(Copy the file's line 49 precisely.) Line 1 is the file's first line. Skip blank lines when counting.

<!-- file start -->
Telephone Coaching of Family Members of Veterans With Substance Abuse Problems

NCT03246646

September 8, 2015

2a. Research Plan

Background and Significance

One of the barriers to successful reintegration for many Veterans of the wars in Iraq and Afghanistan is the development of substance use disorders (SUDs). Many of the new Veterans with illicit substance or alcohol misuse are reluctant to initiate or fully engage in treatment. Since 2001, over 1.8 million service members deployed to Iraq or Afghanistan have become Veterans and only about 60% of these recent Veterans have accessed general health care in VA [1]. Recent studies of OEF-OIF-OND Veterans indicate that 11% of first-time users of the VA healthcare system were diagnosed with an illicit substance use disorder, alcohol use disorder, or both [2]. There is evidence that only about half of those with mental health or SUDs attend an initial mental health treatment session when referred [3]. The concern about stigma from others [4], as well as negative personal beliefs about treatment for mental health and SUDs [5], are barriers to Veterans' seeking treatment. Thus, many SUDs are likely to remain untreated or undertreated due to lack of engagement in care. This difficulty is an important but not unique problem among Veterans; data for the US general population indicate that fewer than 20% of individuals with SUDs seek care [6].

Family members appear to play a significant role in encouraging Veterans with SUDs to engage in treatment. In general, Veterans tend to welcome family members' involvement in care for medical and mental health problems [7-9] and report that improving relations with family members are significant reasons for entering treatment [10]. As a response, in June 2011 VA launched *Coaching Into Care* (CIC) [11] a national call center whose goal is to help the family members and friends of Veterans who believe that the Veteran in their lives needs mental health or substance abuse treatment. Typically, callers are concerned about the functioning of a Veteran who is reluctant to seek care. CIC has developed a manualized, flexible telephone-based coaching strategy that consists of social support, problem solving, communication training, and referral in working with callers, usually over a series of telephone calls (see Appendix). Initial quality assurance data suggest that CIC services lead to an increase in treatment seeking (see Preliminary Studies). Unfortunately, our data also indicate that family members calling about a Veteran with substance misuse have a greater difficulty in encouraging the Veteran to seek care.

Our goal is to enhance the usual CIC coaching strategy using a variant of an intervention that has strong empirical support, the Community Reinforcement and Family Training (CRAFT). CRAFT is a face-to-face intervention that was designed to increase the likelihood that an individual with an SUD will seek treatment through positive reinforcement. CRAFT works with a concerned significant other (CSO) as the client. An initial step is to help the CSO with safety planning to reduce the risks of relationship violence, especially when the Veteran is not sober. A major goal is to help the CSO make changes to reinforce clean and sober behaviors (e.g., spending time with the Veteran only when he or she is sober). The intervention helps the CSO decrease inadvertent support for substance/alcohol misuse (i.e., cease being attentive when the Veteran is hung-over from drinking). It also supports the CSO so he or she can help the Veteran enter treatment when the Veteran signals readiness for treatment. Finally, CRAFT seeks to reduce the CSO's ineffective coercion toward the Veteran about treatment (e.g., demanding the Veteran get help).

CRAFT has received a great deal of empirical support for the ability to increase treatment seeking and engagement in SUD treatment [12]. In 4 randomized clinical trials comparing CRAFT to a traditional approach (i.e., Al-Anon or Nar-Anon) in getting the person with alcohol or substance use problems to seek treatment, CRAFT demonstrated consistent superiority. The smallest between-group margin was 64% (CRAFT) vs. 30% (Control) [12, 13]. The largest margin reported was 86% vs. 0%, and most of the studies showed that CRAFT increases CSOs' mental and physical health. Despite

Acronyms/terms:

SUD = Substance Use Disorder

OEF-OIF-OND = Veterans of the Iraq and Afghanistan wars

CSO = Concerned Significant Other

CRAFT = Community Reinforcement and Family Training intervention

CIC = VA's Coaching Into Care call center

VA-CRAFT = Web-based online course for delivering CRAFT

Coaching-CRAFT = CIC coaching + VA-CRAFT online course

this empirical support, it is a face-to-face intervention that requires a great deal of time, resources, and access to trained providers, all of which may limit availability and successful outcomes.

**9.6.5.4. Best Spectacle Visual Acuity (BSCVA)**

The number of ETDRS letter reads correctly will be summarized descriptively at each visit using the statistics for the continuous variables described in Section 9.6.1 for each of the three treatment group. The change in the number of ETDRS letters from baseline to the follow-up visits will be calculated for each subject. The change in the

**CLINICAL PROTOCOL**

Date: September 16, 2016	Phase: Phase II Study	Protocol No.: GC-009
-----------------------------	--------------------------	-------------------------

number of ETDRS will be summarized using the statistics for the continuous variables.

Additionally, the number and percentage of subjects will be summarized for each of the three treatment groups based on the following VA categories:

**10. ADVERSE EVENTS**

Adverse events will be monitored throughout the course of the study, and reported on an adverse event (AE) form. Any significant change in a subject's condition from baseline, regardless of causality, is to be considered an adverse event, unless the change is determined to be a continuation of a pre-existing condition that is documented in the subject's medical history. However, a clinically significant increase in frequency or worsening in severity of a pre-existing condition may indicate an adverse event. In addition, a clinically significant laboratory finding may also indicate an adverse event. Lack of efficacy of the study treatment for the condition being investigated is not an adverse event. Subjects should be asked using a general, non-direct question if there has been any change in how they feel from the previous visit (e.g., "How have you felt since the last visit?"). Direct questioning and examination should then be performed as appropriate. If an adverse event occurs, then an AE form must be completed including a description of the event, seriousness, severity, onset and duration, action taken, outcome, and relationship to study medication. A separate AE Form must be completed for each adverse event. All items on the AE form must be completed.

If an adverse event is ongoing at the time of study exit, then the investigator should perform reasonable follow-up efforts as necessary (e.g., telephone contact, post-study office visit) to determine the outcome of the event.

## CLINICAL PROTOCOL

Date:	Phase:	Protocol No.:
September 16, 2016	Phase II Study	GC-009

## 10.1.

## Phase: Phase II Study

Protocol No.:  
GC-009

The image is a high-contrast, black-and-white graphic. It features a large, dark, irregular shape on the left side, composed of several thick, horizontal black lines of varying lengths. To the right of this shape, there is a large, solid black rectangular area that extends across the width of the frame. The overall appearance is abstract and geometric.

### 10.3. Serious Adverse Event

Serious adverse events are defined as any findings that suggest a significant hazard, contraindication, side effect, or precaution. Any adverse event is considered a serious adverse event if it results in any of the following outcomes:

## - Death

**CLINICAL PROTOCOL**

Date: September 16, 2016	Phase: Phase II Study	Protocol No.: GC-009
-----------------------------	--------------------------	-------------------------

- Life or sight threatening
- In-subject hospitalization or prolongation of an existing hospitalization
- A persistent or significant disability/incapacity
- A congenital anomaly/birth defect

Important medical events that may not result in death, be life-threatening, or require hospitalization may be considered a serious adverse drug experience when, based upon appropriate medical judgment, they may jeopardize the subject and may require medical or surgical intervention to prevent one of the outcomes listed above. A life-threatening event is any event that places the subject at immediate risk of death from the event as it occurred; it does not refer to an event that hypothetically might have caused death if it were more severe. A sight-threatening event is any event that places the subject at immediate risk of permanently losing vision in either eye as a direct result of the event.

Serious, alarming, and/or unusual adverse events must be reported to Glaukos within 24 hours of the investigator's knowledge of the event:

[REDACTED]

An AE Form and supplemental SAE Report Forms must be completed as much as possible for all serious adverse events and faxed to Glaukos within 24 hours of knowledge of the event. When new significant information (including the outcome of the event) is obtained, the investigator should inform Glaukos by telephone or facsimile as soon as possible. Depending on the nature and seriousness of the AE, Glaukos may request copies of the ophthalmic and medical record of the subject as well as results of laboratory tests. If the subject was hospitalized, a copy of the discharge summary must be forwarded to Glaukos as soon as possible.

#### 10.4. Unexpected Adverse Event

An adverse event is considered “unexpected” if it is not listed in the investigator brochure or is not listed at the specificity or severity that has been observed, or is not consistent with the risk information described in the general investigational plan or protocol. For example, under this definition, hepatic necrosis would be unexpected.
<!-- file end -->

[REDACTED]